Home Away from Home aka Things My Fathers Say to Me

Posted on May 4, 2012 by


There are two uncomfortable guarantees in ever traveler’s life: culture-shock and homesickness. Every traveler who stays away for some extended period of time will experience the joys of homesickness at some point and depending how long you stay away you may experience it on several occasions. What is frightening is when you are away long enough to experience homesickness of a foreign place. That moment when you want to go home and feel the distinct confusion of associating home with a “new” place.

Generally, I find that most people’s definition of home is a constant but for some of us it’s a term we struggle with. Georgia is by no means a place to sort that out… or maybe it is; in fact you might end up staying here forever. Upon leaving my village this past December for the big city I felt a lot of hesitation and uncertainty. Could I love Tbilisi like I love my village home? I staved off leaving for as long as I could extending my contract repeatedly. During my year’s stay in Baghdati I moved around quite a bit living with three families and finally in an apartment with another volunteer; working in two schools and two police stations. I collected a massive army of family, friends, colleagues, and patronis.

The night before I left was my father’s birthday soupra. After I gave my toast and congratulations my father stood up in the typical fashion to say thank you to everyone and complete the round of drinking. What came next I didn’t expect. “Tonight is not about my birthday. My daughter is leaving us and I have something important I need to say. Keti, you know how much we love you. And it’s no secret how old you’re getting. I’ve talked to your other dad and we’ve agreed that you have to get married this year. The Kokhodze family will pay for half and the Oqrochelidze family has agreed to pay for the other.”

The next day on the side of the main road waiting for the marshrutka with all my luggage and my roommate a small crowd of people started to amass. Anyone conveniently walking by on their way to lessons, friend’s houses, to the shop, or just to hang out in the center stopped to see me off. As the marshrutka sped off I looked back out the window at the mountains which had held me in for so long and felt that deep sadness a child feels being shipped off to summer camp for the first time which is partly fear and partly missing something before it has completely left your grasp.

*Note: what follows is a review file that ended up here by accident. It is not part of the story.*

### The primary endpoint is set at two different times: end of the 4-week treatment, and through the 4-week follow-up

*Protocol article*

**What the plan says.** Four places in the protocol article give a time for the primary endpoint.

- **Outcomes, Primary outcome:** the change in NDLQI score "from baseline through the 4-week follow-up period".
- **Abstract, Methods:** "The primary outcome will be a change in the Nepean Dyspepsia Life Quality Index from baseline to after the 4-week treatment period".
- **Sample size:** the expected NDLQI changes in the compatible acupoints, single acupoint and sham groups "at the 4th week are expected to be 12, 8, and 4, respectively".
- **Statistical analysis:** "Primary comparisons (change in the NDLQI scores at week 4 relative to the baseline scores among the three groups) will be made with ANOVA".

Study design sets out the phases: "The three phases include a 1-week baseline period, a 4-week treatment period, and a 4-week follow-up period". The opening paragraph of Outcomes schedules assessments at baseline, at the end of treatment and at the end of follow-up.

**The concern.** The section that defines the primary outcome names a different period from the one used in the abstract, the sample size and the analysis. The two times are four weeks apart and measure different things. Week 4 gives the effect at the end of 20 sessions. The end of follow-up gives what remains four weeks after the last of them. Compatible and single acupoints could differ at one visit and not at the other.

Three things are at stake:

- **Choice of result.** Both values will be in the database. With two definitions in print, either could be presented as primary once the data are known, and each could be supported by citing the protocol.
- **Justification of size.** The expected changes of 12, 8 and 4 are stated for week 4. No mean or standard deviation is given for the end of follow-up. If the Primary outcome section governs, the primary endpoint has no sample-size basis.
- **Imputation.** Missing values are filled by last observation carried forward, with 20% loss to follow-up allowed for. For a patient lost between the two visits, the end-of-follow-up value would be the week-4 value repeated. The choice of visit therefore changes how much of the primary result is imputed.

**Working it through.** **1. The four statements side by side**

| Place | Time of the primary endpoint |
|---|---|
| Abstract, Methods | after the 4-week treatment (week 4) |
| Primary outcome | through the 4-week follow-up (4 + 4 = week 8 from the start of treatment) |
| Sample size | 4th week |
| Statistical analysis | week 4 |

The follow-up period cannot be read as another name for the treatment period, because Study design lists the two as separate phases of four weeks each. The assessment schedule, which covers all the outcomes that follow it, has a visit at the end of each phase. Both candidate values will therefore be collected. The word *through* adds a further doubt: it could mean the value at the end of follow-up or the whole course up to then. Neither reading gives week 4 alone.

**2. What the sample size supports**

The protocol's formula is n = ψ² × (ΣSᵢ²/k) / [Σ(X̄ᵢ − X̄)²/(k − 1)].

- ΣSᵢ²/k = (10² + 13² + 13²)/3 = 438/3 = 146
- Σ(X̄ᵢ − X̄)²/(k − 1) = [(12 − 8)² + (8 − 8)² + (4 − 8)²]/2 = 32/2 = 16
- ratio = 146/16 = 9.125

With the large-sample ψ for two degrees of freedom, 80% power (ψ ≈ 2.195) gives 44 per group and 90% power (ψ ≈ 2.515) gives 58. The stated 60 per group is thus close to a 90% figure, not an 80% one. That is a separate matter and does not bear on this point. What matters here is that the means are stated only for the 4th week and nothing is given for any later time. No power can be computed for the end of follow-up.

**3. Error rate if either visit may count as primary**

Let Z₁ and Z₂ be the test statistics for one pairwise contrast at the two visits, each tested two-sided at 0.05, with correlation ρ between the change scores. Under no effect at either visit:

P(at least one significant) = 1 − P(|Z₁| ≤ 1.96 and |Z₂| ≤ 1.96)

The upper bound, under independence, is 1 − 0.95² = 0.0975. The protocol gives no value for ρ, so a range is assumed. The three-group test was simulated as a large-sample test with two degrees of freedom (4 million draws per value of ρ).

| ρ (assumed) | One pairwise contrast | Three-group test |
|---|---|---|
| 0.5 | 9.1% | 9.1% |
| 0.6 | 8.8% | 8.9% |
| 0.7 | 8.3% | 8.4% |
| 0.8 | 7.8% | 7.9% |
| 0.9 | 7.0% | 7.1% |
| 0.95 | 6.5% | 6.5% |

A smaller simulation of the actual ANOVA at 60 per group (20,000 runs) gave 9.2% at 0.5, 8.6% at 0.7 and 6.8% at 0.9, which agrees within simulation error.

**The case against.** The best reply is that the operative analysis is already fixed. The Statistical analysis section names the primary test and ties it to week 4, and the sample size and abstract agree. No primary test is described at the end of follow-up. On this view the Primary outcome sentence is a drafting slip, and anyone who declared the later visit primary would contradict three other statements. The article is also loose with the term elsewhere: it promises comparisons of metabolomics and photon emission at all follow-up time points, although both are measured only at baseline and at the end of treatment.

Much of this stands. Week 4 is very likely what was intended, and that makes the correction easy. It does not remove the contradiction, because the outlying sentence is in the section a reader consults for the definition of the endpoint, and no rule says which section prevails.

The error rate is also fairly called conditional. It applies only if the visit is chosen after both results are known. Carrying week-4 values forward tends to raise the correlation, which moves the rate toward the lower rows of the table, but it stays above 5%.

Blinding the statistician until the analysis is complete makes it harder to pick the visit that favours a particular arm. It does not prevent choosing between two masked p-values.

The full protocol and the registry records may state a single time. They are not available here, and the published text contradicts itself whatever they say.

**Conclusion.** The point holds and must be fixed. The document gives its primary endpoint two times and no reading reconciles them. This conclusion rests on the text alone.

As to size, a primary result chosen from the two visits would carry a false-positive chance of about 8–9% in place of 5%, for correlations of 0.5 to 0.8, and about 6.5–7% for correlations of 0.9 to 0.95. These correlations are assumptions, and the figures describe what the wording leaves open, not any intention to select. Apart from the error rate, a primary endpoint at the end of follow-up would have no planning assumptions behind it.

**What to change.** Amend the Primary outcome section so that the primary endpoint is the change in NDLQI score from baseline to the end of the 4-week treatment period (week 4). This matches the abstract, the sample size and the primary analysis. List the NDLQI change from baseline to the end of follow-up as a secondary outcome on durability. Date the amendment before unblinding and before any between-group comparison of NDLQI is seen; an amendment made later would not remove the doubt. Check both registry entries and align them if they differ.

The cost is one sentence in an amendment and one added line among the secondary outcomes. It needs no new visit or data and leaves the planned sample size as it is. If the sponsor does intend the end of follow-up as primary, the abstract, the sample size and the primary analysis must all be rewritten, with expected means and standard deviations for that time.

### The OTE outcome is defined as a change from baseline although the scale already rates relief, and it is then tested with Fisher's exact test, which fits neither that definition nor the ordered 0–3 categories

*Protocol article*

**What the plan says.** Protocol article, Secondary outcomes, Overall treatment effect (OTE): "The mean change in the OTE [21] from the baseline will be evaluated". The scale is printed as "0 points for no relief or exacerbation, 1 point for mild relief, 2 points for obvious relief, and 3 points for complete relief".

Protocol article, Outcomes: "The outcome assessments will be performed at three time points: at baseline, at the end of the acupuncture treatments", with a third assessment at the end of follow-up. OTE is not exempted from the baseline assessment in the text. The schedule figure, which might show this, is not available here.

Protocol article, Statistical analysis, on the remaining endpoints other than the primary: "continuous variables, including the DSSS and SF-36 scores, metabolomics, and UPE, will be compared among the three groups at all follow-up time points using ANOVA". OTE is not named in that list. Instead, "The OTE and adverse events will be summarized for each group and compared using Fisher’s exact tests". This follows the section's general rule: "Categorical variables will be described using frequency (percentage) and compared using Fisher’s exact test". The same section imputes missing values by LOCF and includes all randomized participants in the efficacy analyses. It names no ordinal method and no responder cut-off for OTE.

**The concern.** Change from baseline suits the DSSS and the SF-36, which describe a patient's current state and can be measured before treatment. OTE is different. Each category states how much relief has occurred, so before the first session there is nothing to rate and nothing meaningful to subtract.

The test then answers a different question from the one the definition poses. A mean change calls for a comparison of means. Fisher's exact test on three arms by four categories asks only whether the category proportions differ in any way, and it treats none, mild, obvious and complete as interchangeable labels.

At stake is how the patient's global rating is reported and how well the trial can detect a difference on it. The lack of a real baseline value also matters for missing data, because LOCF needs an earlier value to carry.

Despite the fact that I have come to love Tbilisi, and all my fears about this place proved to be for nothing, I was still just itching to get back to the village for Easter break. I had kept in touch with everyone over the last four months… mostly getting calls from the village, “Hi. How are you? What ‘cha up to? Where are you? When are you coming home?” When I finally arrived Thursday night it was exactly like that first holiday break from uni when you go back home; you feel like you haven’t been there in ages but somehow you can still do everything with your eyes closed.

Anyone who’s been here for any amount of time can probably tell you without variation what the first question on everyone’s mind was… “Did you find a good guy in Tbilisi yet?” and let me tell you, there is no acceptable response to this question. Georgians will always want you to get hitched here- playing matchmaker with foreigners is one of their most endearing habits; but herein lays the nuance of real family. When I first arrived it really didn’t matter- if he was Georgian and had a pulse I should marry him. But over time things changed. I was told by my second father that when I met a guy I should bring him home because surely my father would know if he was a suitable man for me. Although my clock is ticking- at the ripe age of 26- my families are more interested in what’s best for me.

As for my families- they’re family- and that’s all there is to it but for the rest of Baghdati returning for Easter had a subtle meaning I didn’t actually expect… proof. More proof than staying for the whole year when I had options to leave. Proof that I really love them best, that I’m really in it for the long haul, that I really do- as much as I can- associate as one of them. Coming back led to this subtle feeling of closeness a step above the warmth that we shared before. And even a feeling of mutual pride in a sort of way.

If you thinking about coming to Georgia I can only suggest you throw yourself in unabashedly. Only another two months until I can get back to my mountains. Until I can get back to that place of calm, happiness, and comfort; where explanations aren’t necessary, that place I call home. And who knows, maybe I’ll have some better news for them when I get back in June. 😉